In February 2015, the CCS had cleared a proposal to build six SSN and six SSK submarines. It was this approval that the Navy was alluding to in its presentation to the parliamentary panel. This differs from the original 30-year plan in that instead of building 24 conventional submarines, the intention now is to build six SSNs and 18 SSKs which include the present P75 submarines as well. Work on the design of the SSNs to be built indigenously is reported to have begun. Designing and building a nuclear submarine is a very complex process so it can be safely assumed that the first of these could take a decade-and-a-half or so to enter service. 

In the last few years, despite the stated intent to develop the desired capacity to further India’s foreign policy objectives in a largely maritime-oriented strategic domain, the naval budget has been falling as a percentage of the total defence budget, which itself has been falling as a percentage of the GDP over the last five years. From a high of 18% of the defence budget a few years ago, it has fallen to less than 14%. Coupled with the delays in decision-making and subsequent time and cost overruns in construction, it has led to a snowballing of committed liabilities and consequently lesser money for initiating new projects. This concern has been flagged by the Chief of the Naval Staff on more than one occasion because capability gaps, once allowed to occur, take a lot of time and effort to fill, and this is something the Indian Navy can ill-afford, now or at any time in the future.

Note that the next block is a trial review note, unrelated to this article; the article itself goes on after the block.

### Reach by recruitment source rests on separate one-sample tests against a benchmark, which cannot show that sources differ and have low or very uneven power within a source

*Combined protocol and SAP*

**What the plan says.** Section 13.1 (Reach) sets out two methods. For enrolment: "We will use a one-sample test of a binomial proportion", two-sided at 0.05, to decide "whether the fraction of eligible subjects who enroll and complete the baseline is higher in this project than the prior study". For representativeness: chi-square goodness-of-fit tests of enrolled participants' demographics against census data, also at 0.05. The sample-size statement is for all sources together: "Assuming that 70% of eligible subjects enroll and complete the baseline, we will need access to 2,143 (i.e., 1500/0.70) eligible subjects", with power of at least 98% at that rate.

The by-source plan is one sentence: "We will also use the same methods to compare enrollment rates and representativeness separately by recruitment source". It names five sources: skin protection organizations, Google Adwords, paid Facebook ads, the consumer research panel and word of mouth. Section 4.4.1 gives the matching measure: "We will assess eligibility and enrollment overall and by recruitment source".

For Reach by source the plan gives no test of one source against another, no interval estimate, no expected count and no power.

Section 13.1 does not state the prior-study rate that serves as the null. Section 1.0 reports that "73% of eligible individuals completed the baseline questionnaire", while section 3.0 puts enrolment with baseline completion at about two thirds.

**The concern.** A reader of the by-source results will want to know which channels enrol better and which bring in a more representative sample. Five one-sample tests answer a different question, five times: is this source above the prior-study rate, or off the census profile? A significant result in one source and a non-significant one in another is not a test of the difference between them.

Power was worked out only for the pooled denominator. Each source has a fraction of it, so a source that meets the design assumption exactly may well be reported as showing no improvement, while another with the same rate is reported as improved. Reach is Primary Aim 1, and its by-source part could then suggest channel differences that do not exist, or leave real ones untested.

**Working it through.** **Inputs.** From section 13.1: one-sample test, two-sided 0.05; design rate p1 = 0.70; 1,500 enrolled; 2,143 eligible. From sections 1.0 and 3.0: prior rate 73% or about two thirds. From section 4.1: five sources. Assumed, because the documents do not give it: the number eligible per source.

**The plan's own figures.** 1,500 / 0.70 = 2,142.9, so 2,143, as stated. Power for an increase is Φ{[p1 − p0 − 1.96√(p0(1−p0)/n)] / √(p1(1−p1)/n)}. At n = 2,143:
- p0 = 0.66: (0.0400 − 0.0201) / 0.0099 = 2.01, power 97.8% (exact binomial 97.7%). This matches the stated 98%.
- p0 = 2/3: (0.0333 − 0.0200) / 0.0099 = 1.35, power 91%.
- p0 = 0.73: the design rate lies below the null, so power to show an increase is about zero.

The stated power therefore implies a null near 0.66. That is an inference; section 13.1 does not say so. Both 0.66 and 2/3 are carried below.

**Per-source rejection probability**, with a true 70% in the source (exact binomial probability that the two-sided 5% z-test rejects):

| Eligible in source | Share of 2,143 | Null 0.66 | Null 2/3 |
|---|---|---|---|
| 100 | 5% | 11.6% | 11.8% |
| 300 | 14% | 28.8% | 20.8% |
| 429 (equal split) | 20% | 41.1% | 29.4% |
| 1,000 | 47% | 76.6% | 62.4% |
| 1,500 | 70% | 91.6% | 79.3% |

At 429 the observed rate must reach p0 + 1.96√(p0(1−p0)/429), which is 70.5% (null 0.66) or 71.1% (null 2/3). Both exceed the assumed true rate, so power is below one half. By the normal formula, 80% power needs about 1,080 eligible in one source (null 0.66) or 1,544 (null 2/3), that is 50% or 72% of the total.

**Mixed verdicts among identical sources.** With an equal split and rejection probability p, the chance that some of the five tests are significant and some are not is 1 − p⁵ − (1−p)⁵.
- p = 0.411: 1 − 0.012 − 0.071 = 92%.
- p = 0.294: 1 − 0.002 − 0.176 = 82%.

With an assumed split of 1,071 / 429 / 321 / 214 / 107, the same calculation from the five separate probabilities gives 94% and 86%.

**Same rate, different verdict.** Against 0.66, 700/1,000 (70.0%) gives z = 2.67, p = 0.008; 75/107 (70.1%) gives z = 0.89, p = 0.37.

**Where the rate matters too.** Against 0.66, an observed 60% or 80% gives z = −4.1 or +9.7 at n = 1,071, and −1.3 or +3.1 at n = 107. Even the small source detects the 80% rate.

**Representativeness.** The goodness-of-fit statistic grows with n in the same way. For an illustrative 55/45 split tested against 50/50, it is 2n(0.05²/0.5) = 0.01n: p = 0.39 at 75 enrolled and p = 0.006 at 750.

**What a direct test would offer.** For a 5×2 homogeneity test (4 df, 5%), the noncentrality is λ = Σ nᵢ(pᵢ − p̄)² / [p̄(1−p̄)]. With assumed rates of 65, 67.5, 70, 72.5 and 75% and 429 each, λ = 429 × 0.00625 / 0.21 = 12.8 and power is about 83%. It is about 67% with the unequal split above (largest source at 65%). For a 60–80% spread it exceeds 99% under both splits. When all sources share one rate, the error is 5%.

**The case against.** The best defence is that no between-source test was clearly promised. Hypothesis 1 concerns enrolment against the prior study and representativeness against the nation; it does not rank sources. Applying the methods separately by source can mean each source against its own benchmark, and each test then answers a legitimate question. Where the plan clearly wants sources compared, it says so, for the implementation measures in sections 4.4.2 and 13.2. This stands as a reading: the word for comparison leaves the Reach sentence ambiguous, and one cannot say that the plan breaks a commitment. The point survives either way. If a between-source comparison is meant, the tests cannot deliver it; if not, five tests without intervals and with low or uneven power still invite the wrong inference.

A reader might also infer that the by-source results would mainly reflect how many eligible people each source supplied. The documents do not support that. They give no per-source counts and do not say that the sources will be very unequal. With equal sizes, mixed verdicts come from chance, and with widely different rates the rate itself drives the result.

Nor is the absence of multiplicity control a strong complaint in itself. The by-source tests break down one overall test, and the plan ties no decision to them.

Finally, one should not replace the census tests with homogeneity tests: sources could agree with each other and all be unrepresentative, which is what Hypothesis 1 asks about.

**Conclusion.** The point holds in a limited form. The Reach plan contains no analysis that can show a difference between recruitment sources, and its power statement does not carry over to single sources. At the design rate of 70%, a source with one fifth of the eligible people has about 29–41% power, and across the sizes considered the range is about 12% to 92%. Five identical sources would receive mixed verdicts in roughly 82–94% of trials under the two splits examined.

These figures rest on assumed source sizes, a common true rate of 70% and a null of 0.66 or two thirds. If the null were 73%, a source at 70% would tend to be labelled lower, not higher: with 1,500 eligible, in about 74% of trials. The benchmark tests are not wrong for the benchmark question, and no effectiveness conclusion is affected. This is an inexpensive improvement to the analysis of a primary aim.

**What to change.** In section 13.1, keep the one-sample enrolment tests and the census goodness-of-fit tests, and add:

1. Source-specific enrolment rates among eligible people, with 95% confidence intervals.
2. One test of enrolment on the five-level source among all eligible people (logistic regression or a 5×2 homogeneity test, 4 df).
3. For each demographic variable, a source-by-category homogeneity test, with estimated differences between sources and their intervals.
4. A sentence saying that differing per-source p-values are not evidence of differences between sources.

An area of concern that is often spoken about is the more-or-less permanent Chinese naval presence in the Indian Ocean. As China expands its navy, which it is doing at a breathtaking pace (they are building more warships and submarines year on year than India has built in 20 years), this presence is bound to increase. Their strategic and economic interests in the region (bases at Djibouti and Gwadar and numerous infrastructure projects as part of the Belt and Road Initiative) will give them enough reason to maintain a substantial force in the Indian Ocean, and submarines will be a significant constituent. The Indian Navy has a definite quantitative and qualitative advantage in the Indian Ocean at present, but may find this diminishing rapidly if the decline in our shipbuilding capacity is not arrested and reversed. From a submarine perspective, China has supplied two SSKs to Bangladesh. Thailand is also likely to get four SSKs from China, and Pakistan is scheduled to get eight SSKs (four to be built in China and four in Pakistan) with AIP and long-range anti-ship missiles, to keep India under pressure.  

In a nutshell, therefore, the Indian Navy has an aspiration for five SSBNs, six SSNs and 18 SSKs to meet its emerging security challenges in the strategic, operational and tactical domains. Submarines are expensive to build and require very specialised skills and a sustained building programme with committed funding support to retain those skills. This has not been forthcoming and needs to be addressed at the earliest in the interest of our national security and foreign policy objectives.

(The writer is a veteran submariner and Vice President, Indian Maritime Foundation.)